Young whale being monitored after getting temporarily stranded in Turnagain Arm

A juvenile whale is seen in Turnagain Arm on Thursday, May 6, 2021 near Girdwood, Alaska. The...
A juvenile whale is seen in Turnagain Arm on Thursday, May 6, 2021 near Girdwood, Alaska. The whale was stuck in the mudflats, but was able to free itself.(Photo courtesy Hannah Hillebrand)
Updated: May. 6, 2021 at 9:22 PM AKDT
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ANCHORAGE, Alaska (KTUU) - A whale became temporarily stranded in Turnagain Arm on Thursday, and the National Oceanic and Atmospheric Administration continues to monitor it.

A sunny afternoon provided a sparkle coming off the waters of Turnagain Arm, and that had many folks looking at the water. That’s when Hannah Hillebrand saw something thrashing in the murky water.

“I was driving home with my parents from Tern Lake this evening and we spotted this whale that was sort of stuck,” she wrote in a message to Alaska’s News Source.

Julie Fair of NOAA Fisheries confirmed the whale was stranded along Turnagain Arm near mile marker 86, just south of Girdwood. Experts say the whale is a 30-foot long juvenile, but have not identified which species of whale it is.

“With the incoming tide, the whale was able to release itself from the mudflats,” Fair wrote in an email.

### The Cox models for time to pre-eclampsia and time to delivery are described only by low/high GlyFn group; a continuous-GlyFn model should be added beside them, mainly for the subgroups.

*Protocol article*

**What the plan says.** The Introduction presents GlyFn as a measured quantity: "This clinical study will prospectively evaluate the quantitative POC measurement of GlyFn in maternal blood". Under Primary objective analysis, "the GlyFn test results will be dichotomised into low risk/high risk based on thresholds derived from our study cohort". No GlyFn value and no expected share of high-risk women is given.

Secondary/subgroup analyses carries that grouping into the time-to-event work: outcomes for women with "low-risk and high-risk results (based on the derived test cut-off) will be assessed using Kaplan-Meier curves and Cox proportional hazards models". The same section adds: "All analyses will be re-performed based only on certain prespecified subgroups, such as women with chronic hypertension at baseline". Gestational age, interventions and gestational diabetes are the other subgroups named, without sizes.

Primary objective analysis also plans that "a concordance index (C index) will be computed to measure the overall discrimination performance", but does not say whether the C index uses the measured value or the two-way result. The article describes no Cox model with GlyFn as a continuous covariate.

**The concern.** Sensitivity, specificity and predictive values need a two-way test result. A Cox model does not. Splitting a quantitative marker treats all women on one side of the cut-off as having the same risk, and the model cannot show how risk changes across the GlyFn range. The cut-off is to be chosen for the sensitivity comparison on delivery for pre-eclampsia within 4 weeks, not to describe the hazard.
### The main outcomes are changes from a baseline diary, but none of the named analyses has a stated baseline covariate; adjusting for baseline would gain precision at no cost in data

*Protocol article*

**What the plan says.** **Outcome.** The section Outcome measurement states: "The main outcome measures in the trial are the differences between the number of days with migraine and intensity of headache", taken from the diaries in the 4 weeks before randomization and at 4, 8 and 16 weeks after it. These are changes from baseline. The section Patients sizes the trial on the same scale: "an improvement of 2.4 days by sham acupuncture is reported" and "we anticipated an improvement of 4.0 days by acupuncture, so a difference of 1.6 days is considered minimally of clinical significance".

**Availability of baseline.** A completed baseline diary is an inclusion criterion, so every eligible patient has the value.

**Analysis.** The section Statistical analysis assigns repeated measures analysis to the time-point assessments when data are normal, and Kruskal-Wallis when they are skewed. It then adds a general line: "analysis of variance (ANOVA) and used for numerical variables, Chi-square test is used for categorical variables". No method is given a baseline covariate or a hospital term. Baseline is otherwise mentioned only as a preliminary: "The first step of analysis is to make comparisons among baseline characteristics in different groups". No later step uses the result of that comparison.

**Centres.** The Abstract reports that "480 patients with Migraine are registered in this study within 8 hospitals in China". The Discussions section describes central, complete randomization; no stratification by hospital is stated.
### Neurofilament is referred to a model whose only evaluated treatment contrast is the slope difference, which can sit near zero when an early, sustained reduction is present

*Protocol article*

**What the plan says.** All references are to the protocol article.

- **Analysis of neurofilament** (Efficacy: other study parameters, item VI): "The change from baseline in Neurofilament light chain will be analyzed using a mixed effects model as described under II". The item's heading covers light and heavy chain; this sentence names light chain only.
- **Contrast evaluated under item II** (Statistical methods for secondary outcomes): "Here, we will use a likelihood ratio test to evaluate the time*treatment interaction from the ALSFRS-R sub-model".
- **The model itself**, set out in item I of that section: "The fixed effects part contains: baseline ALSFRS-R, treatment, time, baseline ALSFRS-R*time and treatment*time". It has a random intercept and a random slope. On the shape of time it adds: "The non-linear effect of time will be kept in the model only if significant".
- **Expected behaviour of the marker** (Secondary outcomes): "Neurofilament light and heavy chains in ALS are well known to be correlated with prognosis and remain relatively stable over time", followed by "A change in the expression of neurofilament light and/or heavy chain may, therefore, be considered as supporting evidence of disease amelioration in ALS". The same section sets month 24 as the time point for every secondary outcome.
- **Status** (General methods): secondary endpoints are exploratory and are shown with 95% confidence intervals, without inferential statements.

Last year, a young gray whale, some 18-to-20-feet long was stuck in a portion of the Twentymile River. The young gray whale became a subject of interest over Memorial Day Weekend when a fisherman in the river first reported the whale. The Twentymile River whale had been stuck in the area for over a week before a high tide in June allowed the whale to swim free.

But the whale’s carcass was found later in June near the Susitna River.

NOAA experts will continue monitor the whale in Turnagain Arm.

“Because the incoming tide will carry the whale further into Turnagain Arm, increasing the chance that the whale could become stranded again, NOAA Fisheries continues to monitor the situation,” Fair wrote.

If members of the public see the whale, they are asked to keep their distance and call the Alaska Marine Mammal Stranding Hotline at 877-925-7773.

Hillebrand said seeing the whale was a real gift.

“We got the treat of seeing this whale up close when it got stuck by the low tide,” she wrote. “I was so happy it freed itself, but what a treat to see such a majestic creature.”

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